More than 60 secondary school students participated in the hackathons in Saluzzo and Syracuse, both held over four days.

From 7 to 8 October 2020 in Syracuse and 12 to 13 October in Saluzzo, students debated, discussed, and proposed solutions on how to raise awareness about the issue. Their active participation inspired new ideas and research.

Four key points from the hackathons:

  • Empower agriculture-based communities;
  • Improve the agricultural supply chain;
  • Ensure decent working conditions and prevent labour exploitation according to international labour standards;
  • Leverage social innovation methods to activate a network of local communities.

In the hackathons, students completed a design thinking workshop to come up with creative and innovative solutions to complex problems. Five phases of design thinking:

  • Identify the problem and define the challenge
  • Describe the context using key numbers and stakeholders
  • Explore the scenarios and search for innovative solutions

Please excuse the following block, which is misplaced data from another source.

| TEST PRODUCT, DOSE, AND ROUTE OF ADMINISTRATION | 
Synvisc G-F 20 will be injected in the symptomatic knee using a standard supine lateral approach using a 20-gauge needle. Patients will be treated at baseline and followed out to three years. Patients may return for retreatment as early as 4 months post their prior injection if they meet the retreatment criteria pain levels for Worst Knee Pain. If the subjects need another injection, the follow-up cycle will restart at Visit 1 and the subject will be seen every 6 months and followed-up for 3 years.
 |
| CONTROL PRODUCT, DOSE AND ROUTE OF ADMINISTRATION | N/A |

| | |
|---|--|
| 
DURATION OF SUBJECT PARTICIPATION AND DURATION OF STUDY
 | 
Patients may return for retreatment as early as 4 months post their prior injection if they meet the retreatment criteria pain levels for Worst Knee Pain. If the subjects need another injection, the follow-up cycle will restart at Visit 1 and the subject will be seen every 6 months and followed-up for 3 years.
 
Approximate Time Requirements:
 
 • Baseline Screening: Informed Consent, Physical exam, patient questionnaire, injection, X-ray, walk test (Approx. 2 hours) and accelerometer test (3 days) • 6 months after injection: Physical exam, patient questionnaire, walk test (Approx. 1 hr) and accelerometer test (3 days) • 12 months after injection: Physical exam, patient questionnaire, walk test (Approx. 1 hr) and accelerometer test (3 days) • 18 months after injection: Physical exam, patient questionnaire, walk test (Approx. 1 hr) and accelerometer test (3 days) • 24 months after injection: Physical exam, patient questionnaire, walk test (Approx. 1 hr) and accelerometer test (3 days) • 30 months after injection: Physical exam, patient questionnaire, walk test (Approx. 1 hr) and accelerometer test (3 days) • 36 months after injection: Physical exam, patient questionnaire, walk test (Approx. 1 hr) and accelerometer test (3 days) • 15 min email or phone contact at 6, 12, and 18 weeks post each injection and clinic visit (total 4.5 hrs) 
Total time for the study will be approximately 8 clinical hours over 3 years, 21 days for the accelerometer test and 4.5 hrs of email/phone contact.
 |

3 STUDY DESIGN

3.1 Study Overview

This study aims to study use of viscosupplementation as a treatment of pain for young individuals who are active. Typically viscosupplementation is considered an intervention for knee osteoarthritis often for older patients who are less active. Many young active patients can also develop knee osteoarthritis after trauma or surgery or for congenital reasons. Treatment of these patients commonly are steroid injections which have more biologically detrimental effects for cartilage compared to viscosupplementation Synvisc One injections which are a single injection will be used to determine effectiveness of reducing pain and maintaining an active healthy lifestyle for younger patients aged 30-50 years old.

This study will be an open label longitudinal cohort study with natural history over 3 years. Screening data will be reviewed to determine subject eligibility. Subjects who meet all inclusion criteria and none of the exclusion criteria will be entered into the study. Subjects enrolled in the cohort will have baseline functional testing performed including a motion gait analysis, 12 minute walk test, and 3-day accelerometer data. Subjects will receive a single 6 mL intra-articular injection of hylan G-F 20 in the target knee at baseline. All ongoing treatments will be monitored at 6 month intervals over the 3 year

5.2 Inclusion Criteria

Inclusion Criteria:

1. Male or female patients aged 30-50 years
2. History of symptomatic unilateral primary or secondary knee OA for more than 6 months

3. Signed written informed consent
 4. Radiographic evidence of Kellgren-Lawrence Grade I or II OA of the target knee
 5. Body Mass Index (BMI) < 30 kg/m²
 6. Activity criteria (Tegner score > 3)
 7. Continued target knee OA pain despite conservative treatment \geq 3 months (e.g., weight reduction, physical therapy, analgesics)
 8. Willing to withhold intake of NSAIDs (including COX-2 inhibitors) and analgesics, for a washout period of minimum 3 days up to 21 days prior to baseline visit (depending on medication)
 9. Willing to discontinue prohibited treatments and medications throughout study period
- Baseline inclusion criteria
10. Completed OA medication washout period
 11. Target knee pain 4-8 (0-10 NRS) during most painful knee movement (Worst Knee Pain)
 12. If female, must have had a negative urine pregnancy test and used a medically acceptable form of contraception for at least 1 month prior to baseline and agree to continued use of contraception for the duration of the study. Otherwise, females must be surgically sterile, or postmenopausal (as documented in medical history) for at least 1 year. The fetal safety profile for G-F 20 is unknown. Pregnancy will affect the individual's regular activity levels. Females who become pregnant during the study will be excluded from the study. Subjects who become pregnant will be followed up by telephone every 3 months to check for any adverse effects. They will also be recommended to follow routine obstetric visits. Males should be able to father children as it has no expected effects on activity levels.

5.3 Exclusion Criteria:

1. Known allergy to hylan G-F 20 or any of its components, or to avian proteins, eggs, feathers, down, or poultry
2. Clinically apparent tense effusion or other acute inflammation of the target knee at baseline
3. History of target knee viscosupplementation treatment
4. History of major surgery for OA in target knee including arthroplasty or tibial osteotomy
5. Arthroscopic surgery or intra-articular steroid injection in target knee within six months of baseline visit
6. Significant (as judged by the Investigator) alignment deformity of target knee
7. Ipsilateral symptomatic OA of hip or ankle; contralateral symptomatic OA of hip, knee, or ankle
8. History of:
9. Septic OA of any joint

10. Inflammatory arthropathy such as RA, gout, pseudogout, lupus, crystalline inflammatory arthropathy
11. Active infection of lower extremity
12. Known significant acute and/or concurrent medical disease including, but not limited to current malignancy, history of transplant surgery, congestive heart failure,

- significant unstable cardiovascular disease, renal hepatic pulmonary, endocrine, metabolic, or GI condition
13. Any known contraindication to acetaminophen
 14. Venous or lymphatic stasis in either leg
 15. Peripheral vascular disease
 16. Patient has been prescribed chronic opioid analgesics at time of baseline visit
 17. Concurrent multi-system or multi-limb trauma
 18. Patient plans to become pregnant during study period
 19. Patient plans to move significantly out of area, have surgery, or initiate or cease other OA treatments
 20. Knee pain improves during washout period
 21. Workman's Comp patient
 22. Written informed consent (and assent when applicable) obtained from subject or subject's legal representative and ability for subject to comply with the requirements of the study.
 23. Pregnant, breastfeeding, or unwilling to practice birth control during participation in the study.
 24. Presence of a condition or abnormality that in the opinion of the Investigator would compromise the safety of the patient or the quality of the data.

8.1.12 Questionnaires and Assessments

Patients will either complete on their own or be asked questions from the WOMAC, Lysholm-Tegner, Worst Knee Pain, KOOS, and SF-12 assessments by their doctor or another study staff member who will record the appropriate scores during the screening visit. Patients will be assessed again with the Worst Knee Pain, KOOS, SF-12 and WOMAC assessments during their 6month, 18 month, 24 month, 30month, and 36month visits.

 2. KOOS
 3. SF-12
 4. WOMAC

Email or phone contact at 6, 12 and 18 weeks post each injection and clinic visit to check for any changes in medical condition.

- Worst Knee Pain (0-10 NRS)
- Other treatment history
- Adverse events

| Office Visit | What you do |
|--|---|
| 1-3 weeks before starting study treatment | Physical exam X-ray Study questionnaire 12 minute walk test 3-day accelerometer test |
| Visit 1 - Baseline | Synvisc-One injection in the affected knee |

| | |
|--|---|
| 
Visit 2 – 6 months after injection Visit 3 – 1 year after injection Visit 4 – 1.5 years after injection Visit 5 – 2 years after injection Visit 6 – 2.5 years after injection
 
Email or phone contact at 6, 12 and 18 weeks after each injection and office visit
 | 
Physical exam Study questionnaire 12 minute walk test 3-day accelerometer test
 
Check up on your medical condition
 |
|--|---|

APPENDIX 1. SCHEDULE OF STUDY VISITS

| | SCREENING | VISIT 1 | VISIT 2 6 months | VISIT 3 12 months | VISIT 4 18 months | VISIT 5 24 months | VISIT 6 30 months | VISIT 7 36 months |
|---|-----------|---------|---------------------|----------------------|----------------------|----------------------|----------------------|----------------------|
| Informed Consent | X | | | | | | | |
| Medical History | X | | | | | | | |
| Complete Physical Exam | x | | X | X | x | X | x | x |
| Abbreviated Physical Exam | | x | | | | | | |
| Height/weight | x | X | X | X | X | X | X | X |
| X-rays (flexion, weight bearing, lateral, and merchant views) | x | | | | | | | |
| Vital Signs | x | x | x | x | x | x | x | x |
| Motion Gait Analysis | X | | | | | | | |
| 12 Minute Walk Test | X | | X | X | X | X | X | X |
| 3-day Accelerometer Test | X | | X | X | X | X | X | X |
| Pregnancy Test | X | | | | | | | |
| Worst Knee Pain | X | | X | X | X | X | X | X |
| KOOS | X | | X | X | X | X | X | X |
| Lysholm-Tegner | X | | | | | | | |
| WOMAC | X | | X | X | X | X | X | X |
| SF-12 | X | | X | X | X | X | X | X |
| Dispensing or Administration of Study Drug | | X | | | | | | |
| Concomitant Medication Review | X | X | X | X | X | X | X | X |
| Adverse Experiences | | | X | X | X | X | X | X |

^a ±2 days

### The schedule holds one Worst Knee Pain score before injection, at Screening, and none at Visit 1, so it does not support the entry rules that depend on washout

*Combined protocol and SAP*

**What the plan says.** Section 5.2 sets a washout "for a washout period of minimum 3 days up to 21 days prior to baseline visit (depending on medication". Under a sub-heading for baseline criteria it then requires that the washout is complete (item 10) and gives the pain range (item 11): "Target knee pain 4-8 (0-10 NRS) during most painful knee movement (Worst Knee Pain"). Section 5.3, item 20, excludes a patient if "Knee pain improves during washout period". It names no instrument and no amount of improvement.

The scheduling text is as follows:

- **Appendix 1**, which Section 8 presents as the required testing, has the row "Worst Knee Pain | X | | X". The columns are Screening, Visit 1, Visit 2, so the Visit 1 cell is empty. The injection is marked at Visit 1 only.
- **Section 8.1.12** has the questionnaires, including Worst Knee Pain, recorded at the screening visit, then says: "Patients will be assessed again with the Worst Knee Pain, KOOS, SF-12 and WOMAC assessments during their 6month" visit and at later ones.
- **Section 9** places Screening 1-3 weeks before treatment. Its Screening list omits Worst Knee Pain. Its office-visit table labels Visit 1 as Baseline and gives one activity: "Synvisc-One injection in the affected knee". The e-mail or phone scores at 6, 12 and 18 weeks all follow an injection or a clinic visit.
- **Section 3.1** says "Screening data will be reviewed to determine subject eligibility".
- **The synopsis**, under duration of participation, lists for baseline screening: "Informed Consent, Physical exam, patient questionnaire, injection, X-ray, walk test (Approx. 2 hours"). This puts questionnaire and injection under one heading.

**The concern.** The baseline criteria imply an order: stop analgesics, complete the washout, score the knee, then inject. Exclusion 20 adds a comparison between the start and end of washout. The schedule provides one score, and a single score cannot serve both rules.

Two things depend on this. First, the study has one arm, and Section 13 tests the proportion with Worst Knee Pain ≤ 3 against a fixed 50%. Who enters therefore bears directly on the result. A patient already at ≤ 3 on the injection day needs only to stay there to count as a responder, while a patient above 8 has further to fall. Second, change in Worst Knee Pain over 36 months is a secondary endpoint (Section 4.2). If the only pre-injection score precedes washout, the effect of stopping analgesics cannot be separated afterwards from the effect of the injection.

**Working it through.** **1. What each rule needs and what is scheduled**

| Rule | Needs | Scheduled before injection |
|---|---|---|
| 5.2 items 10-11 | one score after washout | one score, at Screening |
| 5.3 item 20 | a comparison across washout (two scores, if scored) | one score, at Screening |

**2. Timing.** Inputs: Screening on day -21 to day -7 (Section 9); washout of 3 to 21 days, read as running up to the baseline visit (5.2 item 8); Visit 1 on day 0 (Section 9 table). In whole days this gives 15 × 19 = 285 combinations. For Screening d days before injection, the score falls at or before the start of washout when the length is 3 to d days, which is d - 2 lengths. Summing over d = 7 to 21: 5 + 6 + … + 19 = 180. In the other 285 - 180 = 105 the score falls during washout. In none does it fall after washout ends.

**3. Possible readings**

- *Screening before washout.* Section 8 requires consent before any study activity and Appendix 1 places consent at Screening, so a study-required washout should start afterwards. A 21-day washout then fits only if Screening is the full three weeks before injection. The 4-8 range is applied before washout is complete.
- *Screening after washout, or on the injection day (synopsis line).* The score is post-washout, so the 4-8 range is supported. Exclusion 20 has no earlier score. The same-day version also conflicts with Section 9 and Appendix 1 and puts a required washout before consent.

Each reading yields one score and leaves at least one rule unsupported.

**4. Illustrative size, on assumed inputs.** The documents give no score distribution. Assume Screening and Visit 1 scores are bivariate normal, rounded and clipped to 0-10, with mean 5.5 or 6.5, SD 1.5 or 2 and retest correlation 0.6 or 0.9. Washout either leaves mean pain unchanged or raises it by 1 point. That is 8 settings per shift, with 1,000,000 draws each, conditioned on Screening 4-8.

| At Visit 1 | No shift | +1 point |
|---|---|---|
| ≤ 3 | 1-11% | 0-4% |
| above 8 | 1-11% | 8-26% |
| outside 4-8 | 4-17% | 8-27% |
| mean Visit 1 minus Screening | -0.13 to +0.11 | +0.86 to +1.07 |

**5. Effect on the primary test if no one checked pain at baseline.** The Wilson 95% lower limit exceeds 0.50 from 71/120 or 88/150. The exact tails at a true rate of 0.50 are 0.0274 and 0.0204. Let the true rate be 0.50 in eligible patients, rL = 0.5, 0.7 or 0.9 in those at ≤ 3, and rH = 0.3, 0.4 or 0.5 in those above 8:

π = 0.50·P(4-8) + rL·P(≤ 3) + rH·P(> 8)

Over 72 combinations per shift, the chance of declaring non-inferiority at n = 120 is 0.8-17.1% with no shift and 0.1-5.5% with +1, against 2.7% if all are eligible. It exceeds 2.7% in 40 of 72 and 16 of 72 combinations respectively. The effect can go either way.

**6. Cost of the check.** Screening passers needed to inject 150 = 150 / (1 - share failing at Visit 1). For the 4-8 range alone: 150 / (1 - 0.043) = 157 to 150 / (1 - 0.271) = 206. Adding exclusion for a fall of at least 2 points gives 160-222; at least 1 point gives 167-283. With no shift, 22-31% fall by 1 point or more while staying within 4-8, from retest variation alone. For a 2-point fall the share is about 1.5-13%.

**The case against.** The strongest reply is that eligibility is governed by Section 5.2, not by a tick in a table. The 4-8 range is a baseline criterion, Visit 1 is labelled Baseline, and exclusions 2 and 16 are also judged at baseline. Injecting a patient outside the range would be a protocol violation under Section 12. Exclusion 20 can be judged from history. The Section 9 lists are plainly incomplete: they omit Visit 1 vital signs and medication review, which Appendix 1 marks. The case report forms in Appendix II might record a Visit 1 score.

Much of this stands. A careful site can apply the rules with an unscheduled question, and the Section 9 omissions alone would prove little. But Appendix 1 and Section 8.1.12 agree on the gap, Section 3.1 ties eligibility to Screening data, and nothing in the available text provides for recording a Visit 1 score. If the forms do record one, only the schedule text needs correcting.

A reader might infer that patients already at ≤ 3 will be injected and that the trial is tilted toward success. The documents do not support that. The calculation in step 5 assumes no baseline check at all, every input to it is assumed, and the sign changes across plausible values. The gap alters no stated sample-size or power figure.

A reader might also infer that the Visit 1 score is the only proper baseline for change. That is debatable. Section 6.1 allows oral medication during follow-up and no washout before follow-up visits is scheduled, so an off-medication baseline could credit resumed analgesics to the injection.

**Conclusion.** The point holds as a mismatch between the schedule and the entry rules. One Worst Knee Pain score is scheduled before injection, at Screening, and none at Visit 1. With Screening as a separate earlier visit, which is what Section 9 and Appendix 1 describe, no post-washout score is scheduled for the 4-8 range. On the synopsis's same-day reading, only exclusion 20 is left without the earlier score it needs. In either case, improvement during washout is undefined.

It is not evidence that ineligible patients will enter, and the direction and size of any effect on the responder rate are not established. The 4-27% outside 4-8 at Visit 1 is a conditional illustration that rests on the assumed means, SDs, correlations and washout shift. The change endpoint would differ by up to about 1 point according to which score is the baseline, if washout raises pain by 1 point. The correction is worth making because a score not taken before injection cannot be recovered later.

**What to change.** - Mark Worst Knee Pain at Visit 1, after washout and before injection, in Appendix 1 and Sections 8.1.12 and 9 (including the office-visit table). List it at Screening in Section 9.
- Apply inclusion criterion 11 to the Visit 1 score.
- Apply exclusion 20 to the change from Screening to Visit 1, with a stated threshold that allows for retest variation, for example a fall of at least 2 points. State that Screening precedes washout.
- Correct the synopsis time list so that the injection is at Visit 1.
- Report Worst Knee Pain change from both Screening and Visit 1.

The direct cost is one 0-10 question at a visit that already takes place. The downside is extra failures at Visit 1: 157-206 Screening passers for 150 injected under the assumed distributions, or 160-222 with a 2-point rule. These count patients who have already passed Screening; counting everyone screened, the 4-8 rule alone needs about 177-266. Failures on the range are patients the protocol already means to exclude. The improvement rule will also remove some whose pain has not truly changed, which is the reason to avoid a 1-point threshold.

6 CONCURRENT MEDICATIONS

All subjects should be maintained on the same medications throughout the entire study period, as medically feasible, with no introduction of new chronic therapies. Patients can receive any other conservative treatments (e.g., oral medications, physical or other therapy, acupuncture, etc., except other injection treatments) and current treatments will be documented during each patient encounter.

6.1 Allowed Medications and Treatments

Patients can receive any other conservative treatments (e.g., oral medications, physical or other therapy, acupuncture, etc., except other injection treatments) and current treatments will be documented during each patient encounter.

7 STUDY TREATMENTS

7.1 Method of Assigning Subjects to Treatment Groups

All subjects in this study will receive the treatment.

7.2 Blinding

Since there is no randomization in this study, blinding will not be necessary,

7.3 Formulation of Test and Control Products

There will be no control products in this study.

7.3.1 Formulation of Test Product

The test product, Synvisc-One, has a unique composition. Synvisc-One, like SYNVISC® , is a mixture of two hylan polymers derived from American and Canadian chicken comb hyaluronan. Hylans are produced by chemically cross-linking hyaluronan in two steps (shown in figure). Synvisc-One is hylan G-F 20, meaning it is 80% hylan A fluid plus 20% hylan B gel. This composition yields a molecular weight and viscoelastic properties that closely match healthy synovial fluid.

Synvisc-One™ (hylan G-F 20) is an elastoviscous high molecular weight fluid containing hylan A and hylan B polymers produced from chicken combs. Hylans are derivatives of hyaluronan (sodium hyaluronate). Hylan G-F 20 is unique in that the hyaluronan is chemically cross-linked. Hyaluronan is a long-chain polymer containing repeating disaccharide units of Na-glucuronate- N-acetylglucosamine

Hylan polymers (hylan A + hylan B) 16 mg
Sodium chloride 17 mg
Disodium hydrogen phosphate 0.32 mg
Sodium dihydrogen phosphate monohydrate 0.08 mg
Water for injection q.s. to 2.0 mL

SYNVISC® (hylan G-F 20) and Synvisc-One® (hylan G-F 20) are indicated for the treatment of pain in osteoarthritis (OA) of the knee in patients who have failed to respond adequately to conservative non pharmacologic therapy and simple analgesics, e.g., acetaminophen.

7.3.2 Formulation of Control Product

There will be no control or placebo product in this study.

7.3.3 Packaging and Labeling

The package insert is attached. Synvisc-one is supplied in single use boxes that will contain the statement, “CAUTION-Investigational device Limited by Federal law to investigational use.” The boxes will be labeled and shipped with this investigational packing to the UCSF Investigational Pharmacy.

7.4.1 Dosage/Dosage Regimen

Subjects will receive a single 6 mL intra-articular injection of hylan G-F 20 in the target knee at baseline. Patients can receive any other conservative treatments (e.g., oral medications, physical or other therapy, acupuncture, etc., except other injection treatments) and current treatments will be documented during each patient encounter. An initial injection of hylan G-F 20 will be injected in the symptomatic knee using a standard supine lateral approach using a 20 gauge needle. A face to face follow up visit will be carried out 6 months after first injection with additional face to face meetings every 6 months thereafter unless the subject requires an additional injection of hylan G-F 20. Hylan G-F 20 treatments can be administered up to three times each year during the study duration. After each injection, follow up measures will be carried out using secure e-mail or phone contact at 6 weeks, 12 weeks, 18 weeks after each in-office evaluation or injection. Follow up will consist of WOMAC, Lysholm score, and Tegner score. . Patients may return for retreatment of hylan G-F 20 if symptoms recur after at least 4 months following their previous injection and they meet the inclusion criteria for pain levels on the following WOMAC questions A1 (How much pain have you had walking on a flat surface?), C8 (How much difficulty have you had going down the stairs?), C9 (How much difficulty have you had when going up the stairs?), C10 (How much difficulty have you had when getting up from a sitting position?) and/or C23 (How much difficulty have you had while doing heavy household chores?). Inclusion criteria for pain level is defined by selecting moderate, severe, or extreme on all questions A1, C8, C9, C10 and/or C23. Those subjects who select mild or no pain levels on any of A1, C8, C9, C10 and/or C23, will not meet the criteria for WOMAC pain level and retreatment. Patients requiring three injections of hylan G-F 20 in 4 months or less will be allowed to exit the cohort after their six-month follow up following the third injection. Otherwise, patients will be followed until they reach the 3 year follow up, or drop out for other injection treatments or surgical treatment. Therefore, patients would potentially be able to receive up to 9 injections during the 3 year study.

• Conceptualize, prototype, and test
  • Finalize, pitch, and implement

At the end of the hackathon, the proposed solutions had a few things in common:

Ethical supply chain

Recognizable labeling would help consumers understand which products are made according to legal, environmental, and ethical standards of work, and support them.

Restoring vacant buildings

National and EU funds could be used to transform vacant buildings into decent accommodations for seasonal workers. This would promote integration and sustainability.

Training programmes for workers and farm owners

Seasonal workers would benefit from learning Italian, as well as subjects like law and economics, to gain economic autonomy. Farm owners would learn about illegal hiring and how to combat it.

Involving the local community

Social media engagement, live events, groups, and physical meeting points would attract a broad audience, including young people.

Consulting with social partners

Partners include farm owners, trade unions, civil society, large retailers, local officials, and seasonal workers.